Freakonomics Reflection 3: Chapters 4 & 5
I believe the issue discussed in chapter 4 “Where Have All the Criminals Gone?”, though controversial, is the most important topic tackled by the book thus far. This chapter discusses the causes (legitimate and supposed) of the crime drop of the 1990s.
The largest portion of the chapter was dedicated to proving that a source not cited by any major article (while other sources were cited 284 times) had a great effect on lowering crime. This source was the legalization of abortion. The legalization of abortion had a significant impact on reducing crime (though some consider abortion itself a crime). This was because much of the current crime, as well as the predicted surge in crime, could’ve be attributed to teens and young adults. However, in 1973 Roe v. Wade made abortion legal across the entire nation. As of that point women who had an unwanted pregnancy were no longer having unwanted children. The women most likely to have an abortion (often poor, single, and or in their teens) were the demographic that, as mothers, were more susceptible to having children that show criminal behavior. In other words, children that would be most likely to become criminals were no longer being born. Thus, the predicted surge in crime due to teen violence was actually a drop in crime due to unwanted children (that would be entering their teens in the 1990s) no longer being born. This cause-effect relationship was supported by many statistics, including states that legalized abortion before 1973 seeing drops in crime earlier as well as the abortion rate in states having a positive correlation with the size of the drop in crime in that state.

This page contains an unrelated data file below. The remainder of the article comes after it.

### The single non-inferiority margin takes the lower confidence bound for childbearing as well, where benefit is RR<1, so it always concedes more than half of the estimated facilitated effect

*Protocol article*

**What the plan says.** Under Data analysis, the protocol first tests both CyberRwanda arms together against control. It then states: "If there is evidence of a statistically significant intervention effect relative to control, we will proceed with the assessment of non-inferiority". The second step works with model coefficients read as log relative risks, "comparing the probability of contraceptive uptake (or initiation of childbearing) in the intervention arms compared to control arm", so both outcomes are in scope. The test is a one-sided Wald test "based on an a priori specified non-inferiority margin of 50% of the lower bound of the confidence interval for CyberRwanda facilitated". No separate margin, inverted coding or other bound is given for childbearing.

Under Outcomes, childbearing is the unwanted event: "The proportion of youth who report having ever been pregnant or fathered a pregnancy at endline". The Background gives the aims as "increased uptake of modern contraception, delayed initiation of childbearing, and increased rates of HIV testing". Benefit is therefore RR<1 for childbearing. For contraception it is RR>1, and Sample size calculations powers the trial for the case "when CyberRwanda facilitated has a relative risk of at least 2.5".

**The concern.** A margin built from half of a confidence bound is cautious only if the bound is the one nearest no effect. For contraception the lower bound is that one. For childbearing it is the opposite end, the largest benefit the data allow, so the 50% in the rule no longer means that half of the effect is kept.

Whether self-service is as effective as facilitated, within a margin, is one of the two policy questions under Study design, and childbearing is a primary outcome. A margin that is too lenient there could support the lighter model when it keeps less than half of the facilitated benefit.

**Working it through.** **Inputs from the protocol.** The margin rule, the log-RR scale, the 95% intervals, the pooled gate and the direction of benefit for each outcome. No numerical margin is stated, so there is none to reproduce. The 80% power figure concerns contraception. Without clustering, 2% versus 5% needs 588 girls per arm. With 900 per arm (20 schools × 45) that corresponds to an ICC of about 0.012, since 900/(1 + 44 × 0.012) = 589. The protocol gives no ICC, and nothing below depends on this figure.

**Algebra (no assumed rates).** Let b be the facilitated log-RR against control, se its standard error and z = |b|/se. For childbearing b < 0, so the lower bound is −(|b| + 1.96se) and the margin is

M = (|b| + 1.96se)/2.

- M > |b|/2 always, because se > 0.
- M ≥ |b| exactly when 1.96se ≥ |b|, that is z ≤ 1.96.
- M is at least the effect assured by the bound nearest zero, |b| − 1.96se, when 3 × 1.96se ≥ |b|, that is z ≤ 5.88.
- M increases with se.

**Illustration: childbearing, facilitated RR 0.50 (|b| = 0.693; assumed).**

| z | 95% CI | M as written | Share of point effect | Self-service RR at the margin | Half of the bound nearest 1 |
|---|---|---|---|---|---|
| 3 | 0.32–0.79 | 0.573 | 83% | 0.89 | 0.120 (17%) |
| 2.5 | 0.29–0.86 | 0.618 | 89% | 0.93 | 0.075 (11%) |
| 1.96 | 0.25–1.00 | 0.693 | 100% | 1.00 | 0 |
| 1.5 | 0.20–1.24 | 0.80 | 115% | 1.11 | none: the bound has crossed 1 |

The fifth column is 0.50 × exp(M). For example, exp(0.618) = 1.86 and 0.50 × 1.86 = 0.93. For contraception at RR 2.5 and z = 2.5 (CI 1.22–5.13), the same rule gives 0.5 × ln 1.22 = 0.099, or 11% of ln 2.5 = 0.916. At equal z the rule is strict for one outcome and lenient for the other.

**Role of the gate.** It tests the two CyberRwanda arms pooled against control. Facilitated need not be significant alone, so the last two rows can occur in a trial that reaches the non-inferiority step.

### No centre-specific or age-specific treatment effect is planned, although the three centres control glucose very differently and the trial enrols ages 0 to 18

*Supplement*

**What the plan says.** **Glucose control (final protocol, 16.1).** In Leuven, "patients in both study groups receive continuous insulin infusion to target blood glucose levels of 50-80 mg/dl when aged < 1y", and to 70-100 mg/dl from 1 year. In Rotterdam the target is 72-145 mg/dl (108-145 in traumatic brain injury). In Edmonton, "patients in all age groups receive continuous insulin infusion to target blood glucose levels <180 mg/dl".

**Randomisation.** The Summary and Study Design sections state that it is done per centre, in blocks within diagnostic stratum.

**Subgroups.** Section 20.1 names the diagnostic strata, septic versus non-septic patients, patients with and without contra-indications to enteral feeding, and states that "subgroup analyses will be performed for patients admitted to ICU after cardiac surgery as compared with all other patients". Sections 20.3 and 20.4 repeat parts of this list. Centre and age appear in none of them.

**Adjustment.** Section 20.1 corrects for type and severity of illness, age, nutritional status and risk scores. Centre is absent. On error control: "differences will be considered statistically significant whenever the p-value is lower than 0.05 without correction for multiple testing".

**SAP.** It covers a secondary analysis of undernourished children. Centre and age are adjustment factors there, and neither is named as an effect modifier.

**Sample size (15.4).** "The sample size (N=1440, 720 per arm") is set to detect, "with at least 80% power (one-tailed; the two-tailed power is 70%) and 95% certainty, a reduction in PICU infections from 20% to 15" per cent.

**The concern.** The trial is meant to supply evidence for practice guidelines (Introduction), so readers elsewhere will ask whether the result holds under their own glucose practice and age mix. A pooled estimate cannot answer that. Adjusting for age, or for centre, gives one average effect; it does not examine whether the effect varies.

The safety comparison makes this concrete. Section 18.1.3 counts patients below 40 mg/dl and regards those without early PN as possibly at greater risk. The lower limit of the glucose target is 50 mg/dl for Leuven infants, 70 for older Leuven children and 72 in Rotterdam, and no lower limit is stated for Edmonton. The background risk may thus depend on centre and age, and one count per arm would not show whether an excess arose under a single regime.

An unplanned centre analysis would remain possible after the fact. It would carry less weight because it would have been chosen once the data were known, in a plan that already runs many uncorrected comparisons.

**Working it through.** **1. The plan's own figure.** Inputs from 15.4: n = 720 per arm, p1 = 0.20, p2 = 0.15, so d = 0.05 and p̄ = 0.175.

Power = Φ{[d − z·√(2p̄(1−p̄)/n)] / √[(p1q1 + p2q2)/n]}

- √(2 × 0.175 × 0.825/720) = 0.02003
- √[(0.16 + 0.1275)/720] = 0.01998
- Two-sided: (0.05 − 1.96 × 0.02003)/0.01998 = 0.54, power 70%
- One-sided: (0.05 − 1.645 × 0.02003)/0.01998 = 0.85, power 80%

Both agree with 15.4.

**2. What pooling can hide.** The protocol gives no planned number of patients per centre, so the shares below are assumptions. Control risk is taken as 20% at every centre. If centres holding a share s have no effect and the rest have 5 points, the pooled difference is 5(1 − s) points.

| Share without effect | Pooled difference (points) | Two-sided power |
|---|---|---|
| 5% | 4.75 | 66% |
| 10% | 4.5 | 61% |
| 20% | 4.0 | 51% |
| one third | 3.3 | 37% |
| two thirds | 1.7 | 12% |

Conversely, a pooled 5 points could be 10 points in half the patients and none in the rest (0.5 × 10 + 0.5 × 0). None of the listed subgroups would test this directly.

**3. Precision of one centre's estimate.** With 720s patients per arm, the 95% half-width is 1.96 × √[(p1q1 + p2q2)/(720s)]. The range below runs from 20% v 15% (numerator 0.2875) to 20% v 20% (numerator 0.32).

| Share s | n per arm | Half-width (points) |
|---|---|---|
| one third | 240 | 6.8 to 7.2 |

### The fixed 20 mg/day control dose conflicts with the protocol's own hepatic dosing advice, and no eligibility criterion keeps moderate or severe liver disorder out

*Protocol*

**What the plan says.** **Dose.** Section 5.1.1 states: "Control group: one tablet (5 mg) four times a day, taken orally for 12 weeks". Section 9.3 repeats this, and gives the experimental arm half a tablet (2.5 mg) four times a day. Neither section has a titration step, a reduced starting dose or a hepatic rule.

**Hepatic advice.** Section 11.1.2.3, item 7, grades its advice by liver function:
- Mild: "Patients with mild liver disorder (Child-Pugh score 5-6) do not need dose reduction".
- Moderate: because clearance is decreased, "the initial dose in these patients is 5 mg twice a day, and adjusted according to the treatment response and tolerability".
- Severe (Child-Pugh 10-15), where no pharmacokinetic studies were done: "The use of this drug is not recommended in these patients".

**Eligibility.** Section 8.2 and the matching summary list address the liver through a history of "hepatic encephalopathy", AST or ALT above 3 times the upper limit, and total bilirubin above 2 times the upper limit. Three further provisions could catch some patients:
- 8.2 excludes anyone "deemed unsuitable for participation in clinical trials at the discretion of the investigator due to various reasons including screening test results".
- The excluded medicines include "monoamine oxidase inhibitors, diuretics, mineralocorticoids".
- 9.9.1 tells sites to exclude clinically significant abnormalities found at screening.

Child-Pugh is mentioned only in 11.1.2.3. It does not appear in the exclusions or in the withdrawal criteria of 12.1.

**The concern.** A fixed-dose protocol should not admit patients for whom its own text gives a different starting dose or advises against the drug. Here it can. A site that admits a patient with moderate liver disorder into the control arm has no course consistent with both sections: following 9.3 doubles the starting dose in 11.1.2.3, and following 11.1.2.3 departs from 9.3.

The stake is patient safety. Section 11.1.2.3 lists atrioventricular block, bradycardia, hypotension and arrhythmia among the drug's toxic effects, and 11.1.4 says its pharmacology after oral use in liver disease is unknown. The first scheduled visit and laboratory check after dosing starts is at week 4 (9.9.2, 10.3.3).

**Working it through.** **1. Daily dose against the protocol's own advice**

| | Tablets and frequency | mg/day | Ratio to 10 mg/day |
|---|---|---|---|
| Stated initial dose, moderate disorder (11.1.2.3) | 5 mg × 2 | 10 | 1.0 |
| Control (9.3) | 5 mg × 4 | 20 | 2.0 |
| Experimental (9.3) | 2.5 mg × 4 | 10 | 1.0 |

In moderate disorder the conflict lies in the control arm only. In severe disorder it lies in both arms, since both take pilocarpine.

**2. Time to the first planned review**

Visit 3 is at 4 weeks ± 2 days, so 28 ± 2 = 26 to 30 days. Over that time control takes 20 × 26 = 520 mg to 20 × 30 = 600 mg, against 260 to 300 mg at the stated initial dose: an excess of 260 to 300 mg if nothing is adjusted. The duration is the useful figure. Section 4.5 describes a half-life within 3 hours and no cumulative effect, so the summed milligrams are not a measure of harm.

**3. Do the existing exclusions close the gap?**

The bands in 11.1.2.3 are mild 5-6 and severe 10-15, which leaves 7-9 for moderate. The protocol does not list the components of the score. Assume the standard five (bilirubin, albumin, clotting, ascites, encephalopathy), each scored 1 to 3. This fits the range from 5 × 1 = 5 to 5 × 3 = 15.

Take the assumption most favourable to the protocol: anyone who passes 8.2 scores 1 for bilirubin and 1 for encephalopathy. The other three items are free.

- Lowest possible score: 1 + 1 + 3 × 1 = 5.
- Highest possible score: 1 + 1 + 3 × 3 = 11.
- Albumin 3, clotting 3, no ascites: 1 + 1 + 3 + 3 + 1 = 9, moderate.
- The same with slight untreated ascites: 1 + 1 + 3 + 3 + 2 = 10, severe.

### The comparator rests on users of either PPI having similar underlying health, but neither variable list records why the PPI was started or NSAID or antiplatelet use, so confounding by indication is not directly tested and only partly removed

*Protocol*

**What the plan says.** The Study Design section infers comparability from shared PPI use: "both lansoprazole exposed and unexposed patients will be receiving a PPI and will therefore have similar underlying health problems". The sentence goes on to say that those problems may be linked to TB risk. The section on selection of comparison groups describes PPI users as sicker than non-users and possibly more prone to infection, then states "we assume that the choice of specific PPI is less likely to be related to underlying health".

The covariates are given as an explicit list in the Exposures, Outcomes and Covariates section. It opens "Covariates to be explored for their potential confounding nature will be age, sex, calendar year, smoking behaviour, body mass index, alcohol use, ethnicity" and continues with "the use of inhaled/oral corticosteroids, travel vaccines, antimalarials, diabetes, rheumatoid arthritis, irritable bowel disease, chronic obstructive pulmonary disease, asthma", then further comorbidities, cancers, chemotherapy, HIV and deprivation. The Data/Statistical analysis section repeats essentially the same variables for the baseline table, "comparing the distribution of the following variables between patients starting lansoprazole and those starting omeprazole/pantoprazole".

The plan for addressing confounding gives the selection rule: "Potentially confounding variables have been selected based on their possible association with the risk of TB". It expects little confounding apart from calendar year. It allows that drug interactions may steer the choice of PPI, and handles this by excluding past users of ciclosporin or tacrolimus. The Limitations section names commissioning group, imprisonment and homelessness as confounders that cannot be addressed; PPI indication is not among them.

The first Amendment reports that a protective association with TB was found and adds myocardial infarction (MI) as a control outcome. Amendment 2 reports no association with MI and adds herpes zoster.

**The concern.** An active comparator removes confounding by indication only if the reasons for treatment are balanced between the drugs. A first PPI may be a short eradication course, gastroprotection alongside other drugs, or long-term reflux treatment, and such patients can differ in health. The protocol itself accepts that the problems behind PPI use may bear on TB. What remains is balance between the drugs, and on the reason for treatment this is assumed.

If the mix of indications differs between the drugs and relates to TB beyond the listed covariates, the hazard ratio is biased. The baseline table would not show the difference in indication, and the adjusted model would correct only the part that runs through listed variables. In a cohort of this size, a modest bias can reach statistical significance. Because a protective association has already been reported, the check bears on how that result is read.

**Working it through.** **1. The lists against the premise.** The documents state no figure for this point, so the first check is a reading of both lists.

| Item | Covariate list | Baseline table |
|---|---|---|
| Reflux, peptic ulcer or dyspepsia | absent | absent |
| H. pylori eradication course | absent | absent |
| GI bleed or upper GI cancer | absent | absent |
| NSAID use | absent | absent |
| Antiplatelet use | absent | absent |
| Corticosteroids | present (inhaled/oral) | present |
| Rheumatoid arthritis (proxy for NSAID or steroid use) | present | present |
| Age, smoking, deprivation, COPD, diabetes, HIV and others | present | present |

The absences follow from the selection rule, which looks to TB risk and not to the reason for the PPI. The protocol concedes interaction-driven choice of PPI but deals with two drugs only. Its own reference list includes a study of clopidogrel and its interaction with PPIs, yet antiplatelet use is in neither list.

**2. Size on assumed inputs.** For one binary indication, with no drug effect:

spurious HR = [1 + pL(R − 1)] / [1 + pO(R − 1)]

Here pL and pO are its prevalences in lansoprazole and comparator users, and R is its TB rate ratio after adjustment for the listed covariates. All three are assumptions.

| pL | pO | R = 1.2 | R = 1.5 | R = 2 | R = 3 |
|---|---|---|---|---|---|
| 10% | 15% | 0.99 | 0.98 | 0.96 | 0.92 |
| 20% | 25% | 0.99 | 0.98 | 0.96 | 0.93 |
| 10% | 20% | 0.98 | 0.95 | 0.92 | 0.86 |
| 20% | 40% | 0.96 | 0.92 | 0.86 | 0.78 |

This information is important for two main reasons. The first is that it attributes the cause of the crime drop, whether one is for or against it, to its actual source. Attributing the drop in crime to one of the 7 most cited explanations (3 of which can be attributed some effect on crime while the other 4 cannot) may be more relieving than attributing it to abortion (especially if one is pro-life). However, this would be giving false credit. When facing future crime we should look to causes, such as increased number of police, that actually have an effect on crime (though making abortion legal again is not an option) rather than ones that do not. The second reason I believe this information is important is that it gives a (possibly additional depending on one’s views) benefit to abortion being legal. Though crime prevention is not a reason for abortion, it is nice to know that it is an unintended benefit since abortion is currently legal.
In this chapter the authors also pose a question that I remain conflicted about after reading it a day ago and will probably remain conflicted about indefinitely. The text states, “Now, for the sake of argument, let’s ask an outrageous question: what is the relative value of a fetus and a newborn? … For a person who is either resolutely pro-life or resolutely pro-choice, this is a simple calculation. The first, believing that life begins at conception would likely consider the value of a fetus versus the value of a newborn to be 1:1. The second person, believing that a woman’s right to an abortion trumps any other factor, would likely argue that no number of fetuses can equal even one newborn.” This is where the conflict lies for me. I fall in the middle of 100% pro-life and 100% pro-choice. I don’t believe abortion is murder but at the same time I believe a fetus does have a value over that of an unfertilized egg. In other words, the fertilization of an egg gives it more life than it previously had. This means that there is a theoretical ratio that equates the life of a newborn to that of a fetus in my mind. As this ratio is impossible to find, I will choose a ratio, 1:1000, for the sake of argument. If this were what I believed to be the most accurate ratio, given that there have been approximately 54 million abortions since 1973, there would be 54,000 lives lost due to abortion. Though I am okay with the legality of abortion, knowing that the added life that a fetus has over an unfertilized egg could theoretically add to that of the life of one if not many lives, leaves me conflicted.